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Farmer honored for protecting soil and water

Keith Hubbell is being honored this week with the River Friendly Farmer Award for his efforts to protect the water in both the East and West forks of the Whitewater River.

By DARRELL SMITH - dsmith@newsexaminer.com

With farms in watersheds of both the East and West forks of the Whitewater River, a local farmer is doing his best to keep those rivers clean.

Keith Hubbell will receive the River Friendly Farmer Award at the Indiana State Fair from the Indiana Association of Soil and Water Conservation Districts, recognizing his good production management practices to help keep Indiana’s rivers, lakes and streams clean.

The Fayette County SWCD nominated Hubbell for the award.

Keith and Lois Hubbell farm about 1,200 acres from the Shelton’s Plat area to some land they own in Union County with the home farm on County Road 200-N. near the county line.

“Everything on the home farm probably goes to the East Fork but when I get close to the Waterloo School and that way, it goes to the West Fork. I have some right on the West Fork,” he said.

Much of the land he farms is rolling to hilly which is one reason for implementing the practices.

The farm has gone totally no-till since 2012 but some no-till has been done since 1983. Back in the beginning, it proved to be a hit and miss venture, he said. At that time, farmers did not have Round-Up Ready beans to help make no-till work.

“Back when dad and my grandfather farmed, it was a corn-wheat-hay rotation and everybody had cows and pigs and you didn’t worry about erosion because of that rotation,” he said. “Times changed and while we rotated until I quit dairying, and quit wheat in 2009, so I did more no-tilling.”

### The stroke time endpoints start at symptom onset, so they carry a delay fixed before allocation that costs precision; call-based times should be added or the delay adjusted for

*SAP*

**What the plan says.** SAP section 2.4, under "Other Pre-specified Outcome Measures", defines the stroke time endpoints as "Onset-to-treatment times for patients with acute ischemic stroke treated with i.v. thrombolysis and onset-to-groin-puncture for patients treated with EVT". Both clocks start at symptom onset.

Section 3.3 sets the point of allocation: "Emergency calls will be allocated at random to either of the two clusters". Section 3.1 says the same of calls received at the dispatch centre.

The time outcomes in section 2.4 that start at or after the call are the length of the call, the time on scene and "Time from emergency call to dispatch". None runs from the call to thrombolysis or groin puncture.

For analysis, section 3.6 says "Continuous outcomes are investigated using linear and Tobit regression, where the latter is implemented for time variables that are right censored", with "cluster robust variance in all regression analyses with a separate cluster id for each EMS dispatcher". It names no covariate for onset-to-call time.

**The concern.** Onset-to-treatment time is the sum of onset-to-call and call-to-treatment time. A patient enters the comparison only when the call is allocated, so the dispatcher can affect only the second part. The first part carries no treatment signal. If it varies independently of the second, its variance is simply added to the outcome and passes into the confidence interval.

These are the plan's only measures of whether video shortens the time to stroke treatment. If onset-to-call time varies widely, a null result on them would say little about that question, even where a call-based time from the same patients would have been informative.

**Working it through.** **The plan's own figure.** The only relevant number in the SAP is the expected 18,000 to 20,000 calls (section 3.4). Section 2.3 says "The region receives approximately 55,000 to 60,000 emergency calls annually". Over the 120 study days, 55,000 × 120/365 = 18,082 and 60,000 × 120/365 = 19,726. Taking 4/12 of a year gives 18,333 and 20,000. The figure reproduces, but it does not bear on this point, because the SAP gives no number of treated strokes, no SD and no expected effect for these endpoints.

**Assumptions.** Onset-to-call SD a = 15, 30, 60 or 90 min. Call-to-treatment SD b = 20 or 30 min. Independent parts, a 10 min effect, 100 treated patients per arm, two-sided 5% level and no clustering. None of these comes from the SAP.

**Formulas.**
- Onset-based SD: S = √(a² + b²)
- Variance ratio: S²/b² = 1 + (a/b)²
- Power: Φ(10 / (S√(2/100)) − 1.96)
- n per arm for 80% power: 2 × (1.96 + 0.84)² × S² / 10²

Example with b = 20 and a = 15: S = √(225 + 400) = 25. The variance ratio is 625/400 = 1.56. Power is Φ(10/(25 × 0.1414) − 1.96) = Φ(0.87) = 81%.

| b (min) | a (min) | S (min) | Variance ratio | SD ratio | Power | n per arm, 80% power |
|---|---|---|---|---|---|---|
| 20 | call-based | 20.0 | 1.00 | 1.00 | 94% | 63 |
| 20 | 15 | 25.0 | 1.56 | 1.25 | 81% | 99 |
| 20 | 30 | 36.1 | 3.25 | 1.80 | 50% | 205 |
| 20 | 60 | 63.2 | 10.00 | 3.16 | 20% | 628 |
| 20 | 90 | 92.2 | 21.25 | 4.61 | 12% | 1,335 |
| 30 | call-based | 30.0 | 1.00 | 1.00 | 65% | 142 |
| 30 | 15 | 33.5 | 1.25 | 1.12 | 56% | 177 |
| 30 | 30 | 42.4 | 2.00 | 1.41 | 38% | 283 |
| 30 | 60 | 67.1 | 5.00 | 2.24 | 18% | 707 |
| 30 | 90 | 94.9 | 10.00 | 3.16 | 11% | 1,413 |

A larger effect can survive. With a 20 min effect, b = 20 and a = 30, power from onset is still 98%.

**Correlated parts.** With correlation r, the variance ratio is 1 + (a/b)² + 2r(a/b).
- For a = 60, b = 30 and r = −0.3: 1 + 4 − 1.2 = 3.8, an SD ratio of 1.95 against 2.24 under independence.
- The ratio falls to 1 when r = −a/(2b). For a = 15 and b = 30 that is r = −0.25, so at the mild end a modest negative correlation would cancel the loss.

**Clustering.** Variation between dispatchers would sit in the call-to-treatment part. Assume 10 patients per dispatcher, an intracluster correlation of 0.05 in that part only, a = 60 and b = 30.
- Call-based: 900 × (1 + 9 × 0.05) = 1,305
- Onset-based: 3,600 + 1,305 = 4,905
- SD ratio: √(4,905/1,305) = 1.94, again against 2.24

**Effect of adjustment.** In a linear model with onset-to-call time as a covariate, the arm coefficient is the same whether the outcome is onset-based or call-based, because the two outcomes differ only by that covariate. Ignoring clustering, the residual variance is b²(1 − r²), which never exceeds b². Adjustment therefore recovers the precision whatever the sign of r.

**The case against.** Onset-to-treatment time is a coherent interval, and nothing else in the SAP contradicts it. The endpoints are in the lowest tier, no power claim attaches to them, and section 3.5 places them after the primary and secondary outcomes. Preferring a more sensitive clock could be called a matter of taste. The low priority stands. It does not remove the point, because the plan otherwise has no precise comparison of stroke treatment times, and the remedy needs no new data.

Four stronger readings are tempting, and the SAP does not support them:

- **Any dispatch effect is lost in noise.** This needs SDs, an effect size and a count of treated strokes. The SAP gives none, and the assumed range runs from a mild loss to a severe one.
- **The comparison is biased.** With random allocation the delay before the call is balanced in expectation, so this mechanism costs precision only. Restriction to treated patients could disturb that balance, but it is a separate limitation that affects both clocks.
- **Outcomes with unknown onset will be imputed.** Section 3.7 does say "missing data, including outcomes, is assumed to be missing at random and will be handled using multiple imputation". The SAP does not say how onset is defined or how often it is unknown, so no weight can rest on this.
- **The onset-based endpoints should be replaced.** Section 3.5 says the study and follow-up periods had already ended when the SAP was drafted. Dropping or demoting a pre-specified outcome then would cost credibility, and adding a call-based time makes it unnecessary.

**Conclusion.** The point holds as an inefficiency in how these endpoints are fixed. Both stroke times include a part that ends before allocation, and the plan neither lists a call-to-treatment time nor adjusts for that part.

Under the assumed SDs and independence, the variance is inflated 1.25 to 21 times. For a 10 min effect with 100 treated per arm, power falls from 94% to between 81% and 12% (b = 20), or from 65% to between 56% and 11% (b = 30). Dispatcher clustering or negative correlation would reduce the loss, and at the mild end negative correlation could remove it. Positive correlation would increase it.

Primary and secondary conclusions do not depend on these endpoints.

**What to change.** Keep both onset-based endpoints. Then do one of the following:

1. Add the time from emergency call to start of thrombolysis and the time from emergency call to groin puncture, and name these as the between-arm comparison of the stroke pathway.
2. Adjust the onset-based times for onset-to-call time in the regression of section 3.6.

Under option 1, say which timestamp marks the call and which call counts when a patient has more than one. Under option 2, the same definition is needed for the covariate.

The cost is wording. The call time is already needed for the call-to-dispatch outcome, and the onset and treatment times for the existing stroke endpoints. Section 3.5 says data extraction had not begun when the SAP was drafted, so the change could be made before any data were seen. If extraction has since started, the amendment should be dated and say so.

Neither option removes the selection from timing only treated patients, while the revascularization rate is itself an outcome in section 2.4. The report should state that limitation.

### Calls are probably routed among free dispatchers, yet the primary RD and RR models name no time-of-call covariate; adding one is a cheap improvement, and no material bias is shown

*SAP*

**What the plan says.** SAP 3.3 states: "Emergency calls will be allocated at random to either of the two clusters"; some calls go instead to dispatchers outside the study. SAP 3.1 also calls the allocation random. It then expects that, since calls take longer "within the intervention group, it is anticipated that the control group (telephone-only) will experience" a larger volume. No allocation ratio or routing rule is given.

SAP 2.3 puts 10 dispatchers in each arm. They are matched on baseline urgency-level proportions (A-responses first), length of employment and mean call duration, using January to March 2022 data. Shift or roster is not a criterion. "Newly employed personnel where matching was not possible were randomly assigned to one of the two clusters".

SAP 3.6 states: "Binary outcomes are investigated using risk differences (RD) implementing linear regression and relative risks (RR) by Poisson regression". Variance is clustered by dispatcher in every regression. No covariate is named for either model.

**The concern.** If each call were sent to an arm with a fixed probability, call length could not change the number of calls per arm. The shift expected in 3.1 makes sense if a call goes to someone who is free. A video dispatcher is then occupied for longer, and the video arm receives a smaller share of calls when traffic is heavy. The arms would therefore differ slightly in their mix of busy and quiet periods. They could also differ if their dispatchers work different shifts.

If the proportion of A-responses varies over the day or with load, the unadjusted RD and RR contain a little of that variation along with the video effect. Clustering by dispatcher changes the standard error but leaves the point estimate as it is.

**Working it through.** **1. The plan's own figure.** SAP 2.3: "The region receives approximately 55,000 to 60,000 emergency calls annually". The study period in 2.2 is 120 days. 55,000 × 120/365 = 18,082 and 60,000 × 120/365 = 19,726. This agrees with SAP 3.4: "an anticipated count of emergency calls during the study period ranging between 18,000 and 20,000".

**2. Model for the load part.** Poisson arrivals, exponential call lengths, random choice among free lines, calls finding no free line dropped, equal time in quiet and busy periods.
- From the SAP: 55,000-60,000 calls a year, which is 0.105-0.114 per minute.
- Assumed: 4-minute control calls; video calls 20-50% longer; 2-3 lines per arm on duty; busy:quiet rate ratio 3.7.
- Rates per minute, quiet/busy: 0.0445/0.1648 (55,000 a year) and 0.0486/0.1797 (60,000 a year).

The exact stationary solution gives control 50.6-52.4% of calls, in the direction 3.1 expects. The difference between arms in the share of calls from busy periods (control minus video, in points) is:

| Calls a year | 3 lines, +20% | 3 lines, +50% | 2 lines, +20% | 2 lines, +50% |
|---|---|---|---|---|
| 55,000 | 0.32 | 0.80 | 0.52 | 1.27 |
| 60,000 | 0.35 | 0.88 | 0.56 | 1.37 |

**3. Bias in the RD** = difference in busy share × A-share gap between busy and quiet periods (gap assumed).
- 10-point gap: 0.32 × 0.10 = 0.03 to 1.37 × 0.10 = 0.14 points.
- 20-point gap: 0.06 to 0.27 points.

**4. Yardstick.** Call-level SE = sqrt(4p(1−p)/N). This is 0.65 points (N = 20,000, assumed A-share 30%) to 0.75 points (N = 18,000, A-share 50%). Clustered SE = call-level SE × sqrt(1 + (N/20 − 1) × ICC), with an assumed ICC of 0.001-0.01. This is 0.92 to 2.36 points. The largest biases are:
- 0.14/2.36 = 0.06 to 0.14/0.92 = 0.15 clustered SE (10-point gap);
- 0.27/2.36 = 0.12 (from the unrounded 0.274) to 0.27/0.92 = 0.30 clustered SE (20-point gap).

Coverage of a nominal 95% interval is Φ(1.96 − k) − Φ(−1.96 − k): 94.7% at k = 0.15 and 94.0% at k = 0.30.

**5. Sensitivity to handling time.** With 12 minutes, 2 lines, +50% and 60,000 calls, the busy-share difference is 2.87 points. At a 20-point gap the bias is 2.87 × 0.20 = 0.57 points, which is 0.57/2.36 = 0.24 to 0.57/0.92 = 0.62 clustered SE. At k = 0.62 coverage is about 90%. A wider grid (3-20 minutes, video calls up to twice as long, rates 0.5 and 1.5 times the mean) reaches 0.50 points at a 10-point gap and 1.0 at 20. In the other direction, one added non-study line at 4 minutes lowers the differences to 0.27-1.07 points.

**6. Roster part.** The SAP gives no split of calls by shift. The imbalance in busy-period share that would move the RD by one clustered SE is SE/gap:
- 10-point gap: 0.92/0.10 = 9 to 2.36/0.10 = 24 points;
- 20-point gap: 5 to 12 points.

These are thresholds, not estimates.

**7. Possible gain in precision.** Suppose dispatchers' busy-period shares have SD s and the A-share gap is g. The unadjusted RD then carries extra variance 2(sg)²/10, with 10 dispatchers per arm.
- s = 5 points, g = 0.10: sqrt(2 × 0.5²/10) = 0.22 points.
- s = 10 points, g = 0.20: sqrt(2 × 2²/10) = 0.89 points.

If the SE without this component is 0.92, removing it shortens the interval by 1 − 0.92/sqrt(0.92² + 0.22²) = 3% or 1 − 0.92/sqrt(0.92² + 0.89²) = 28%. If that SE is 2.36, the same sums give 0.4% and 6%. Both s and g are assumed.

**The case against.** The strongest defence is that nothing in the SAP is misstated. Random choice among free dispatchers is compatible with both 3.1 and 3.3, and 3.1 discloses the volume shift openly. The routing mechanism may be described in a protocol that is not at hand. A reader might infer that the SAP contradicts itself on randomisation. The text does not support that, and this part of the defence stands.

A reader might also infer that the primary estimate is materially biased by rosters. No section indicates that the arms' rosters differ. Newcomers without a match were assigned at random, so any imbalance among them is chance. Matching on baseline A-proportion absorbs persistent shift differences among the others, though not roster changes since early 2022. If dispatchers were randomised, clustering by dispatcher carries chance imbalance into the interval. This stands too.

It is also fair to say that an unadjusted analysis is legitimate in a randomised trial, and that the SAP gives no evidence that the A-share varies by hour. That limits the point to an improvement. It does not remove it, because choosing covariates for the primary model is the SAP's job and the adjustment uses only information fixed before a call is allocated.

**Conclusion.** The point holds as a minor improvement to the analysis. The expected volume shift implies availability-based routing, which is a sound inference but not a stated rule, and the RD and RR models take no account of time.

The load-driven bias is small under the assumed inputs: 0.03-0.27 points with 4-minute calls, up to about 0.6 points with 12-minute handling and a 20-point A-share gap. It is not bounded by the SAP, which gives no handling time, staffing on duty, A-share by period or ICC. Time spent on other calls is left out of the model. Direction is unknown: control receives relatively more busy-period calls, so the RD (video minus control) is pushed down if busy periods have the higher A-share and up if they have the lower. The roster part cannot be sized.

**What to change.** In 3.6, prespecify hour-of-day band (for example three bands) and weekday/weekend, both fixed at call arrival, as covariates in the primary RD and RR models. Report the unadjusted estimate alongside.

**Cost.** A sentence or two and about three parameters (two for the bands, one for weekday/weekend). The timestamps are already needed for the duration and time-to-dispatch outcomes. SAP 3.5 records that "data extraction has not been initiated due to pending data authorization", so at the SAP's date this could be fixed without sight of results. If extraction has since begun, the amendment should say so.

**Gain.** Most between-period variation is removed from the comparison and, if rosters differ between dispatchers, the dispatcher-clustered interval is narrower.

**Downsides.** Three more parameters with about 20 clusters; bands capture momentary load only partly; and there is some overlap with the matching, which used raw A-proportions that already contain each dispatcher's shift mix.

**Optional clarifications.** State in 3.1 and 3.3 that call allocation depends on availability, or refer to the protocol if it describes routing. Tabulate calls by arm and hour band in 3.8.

When he got away from his father and grandfather’s rotation and began more plowing, that’s when he could see more erosion. Potash and phosphorus fertilizers were cheap so it was used in abundance, he said. Now, the soil is tested every year and the results used to fertilize by soil type.

“I got into a company called Ag Spectrum and started getting into biologicals and trying to get more out of the soil rather than putting fertilizer on so I’ve cut my fertilizer way back,” he said.

He is trying cover crops but is still learning about managing their use as a ground cover in the fall winter and early spring to prevent erosion, improve soil tilth and aid soil health.

The efforts are paying off in another way as the water gets into the soil so the plant leaves do not curl as soon during hot, droughty conditions, Hubbell said.

In addition, he has installed several waterways in valleys in fields and several structures at the end of the waterways to reduce gully formation.

“I’m trying to get back to what my grandparents were doing, just doing it a different way,” he said.

The Hubbell family has been on the home farm since 1849 when his great-great-grandfather John Hubbell moved to the area.

His grandfather built the farmhouse they now live in 1910. His great-grandfather built the loghouse that is still on the farm.

The farm is Centennial and Sesqui-Centennial Hoosier Homestead Farm.

Their son Kurt and daughter Lisa are both involved in agribusiness, working at ADM and Cargill. Kurt is purchasing 120 acres in Waterloo Township. They are interested in keeping the farm in the family for their generation and the next, as Kurt and wife Dana have two children.

“That’s the whole point of what I’m doing, to keep the dirt on this farm for future generations to farm it,” Keith said. “They don’t make any more dirt.”